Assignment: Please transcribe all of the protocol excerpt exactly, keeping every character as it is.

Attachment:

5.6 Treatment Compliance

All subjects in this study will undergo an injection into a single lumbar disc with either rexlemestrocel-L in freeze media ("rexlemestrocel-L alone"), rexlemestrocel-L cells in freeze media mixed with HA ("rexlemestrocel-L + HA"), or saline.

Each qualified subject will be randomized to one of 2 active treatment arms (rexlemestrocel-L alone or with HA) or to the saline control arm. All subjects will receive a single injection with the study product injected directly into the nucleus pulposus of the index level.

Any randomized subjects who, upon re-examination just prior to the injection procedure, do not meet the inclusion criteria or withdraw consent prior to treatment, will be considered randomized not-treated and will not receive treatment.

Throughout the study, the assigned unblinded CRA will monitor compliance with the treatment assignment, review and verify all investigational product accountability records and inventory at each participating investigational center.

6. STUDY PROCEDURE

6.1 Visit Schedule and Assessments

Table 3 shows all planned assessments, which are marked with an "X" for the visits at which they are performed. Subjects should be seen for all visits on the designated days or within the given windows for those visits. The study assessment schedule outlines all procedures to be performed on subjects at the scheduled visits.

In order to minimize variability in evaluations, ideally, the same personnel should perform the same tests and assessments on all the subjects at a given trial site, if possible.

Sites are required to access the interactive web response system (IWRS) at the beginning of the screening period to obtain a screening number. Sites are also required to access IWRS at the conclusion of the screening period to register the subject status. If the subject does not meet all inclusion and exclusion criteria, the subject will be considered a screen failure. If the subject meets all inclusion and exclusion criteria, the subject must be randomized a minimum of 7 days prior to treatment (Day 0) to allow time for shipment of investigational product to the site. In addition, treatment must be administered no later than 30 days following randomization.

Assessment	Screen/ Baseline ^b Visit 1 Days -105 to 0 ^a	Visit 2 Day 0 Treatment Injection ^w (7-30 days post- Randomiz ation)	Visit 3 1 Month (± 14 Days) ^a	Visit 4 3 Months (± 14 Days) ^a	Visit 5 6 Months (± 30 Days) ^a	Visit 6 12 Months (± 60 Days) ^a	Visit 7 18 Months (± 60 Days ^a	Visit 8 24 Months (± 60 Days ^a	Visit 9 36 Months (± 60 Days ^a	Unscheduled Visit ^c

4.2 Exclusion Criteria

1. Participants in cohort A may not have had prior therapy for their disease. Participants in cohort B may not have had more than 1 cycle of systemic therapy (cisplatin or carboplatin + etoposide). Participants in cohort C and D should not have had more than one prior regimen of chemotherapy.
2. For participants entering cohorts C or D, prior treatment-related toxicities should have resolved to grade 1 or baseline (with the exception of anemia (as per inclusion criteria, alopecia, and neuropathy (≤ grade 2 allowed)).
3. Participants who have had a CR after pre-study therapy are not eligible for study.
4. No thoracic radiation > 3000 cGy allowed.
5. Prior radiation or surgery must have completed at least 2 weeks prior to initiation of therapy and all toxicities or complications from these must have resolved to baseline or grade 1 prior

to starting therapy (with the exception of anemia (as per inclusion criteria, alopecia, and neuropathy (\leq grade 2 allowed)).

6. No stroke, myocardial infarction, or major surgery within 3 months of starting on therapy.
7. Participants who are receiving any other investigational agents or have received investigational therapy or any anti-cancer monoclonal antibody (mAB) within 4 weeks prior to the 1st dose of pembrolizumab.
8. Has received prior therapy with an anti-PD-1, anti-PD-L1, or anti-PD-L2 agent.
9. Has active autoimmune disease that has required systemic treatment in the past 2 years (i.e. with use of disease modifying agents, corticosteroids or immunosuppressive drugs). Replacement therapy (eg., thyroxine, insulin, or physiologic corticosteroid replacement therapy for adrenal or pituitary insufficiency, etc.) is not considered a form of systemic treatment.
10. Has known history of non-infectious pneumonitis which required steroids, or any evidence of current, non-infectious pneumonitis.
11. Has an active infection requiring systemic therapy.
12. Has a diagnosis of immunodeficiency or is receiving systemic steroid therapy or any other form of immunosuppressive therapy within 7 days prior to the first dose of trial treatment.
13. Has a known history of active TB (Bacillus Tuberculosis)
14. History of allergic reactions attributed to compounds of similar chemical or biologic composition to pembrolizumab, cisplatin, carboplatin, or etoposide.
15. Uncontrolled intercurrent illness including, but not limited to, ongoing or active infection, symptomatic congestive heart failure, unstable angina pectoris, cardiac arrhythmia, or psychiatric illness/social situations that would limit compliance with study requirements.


5.6 Treatment Compliance

All subjects in this study will undergo an injection into a single lumbar disc with either rexlemestrocel-L in freeze media ("rexlemestrocel-L alone"), rexlemestrocel-L cells in freeze media mixed with HA ("rexlemestrocel-L + HA"), or saline.

Each qualified subject will be randomized to one of 2 active treatment arms (rexlemestrocel-L alone or with HA) or to the saline control arm. All subjects will receive a single injection with the study product injected directly into the nucleus pulposus of the index level.

Any randomized subjects who, upon re-examination just prior to the injection procedure, do not meet the inclusion criteria or withdraw consent prior to treatment, will be considered randomized not-treated and will not receive treatment.

Throughout the study, the assigned unblinded CRA will monitor compliance with the treatment assignment, review and verify all investigational product accountability records and inventory at each participating investigational center.

6. STUDY PROCEDURE

6.1 Visit Schedule and Assessments

Table 3 shows all planned assessments, which are marked with an "X" for the visits at which they are performed. Subjects should be seen for all visits on the designated days or within the given windows for those visits. The study assessment schedule outlines all procedures to be performed on subjects at the scheduled visits.

In order to minimize variability in evaluations, ideally, the same personnel should perform the same tests and assessments on all the subjects at a given trial site, if possible.

Sites are required to access the interactive web response system (IWRS) at the beginning of the screening period to obtain a screening number. Sites are also required to access IWRS at the conclusion of the screening period to register the subject status. If the subject does not meet all inclusion and exclusion criteria, the subject will be considered a screen failure. If the subject meets all inclusion and exclusion criteria, the subject must be randomized a minimum of 7 days prior to treatment (Day 0) to allow time for shipment of investigational product to the site. In addition, treatment must be administered no later than 30 days following randomization.

Assessment	Screen/ Baseline ^b Visit 1 Days -105 to 0 ^a	Visit 2 Day 0 Treatment Injection ^w (7-30 days post- Randomiz ation)	Visit 3 1 Month (± 14 Days) ^a	Visit 4 3 Months (± 14 Days) ^a	Visit 5 6 Months (± 30 Days) ^a	Visit 6 12 Months (± 60 Days) ^a	Visit 7 18 Months (± 60 Days ^a	Visit 8 24 Months (± 60 Days ^a	Visit 9 36 Months (± 60 Days ^a	Unscheduled Visit ^c

4.2 Exclusion Criteria

1. Participants in cohort A may not have had prior therapy for their disease. Participants in cohort B may not have had more than 1 cycle of systemic therapy (cisplatin or carboplatin + etoposide). Participants in cohort C and D should not have had more than one prior regimen of chemotherapy.
2. For participants entering cohorts C or D, prior treatment-related toxicities should have resolved to grade 1 or baseline (with the exception of anemia (as per inclusion criteria, alopecia, and neuropathy (≤ grade 2 allowed)).
3. Participants who have had a CR after pre-study therapy are not eligible for study.
4. No thoracic radiation > 3000 cGy allowed.
5. Prior radiation or surgery must have completed at least 2 weeks prior to initiation of therapy and all toxicities or complications from these must have resolved to baseline or grade 1 prior

to starting therapy (with the exception of anemia (as per inclusion criteria, alopecia, and neuropathy (\leq grade 2 allowed)).

6. No stroke, myocardial infarction, or major surgery within 3 months of starting on therapy.
7. Participants who are receiving any other investigational agents or have received investigational therapy or any anti-cancer monoclonal antibody (mAB) within 4 weeks prior to the 1st dose of pembrolizumab.
8. Has received prior therapy with an anti-PD-1, anti-PD-L1, or anti-PD-L2 agent.
9. Has active autoimmune disease that has required systemic treatment in the past 2 years (i.e. with use of disease modifying agents, corticosteroids or immunosuppressive drugs). Replacement therapy (eg., thyroxine, insulin, or physiologic corticosteroid replacement therapy for adrenal or pituitary insufficiency, etc.) is not considered a form of systemic treatment.
10. Has known history of non-infectious pneumonitis which required steroids, or any evidence of current, non-infectious pneumonitis.
11. Has an active infection requiring systemic therapy.
12. Has a diagnosis of immunodeficiency or is receiving systemic steroid therapy or any other form of immunosuppressive therapy within 7 days prior to the first dose of trial treatment.
13. Has a known history of active TB (Bacillus Tuberculosis)
14. History of allergic reactions attributed to compounds of similar chemical or biologic composition to pembrolizumab, cisplatin, carboplatin, or etoposide.
15. Uncontrolled intercurrent illness including, but not limited to, ongoing or active infection, symptomatic congestive heart failure, unstable angina pectoris, cardiac arrhythmia, or psychiatric illness/social situations that would limit compliance with study requirements.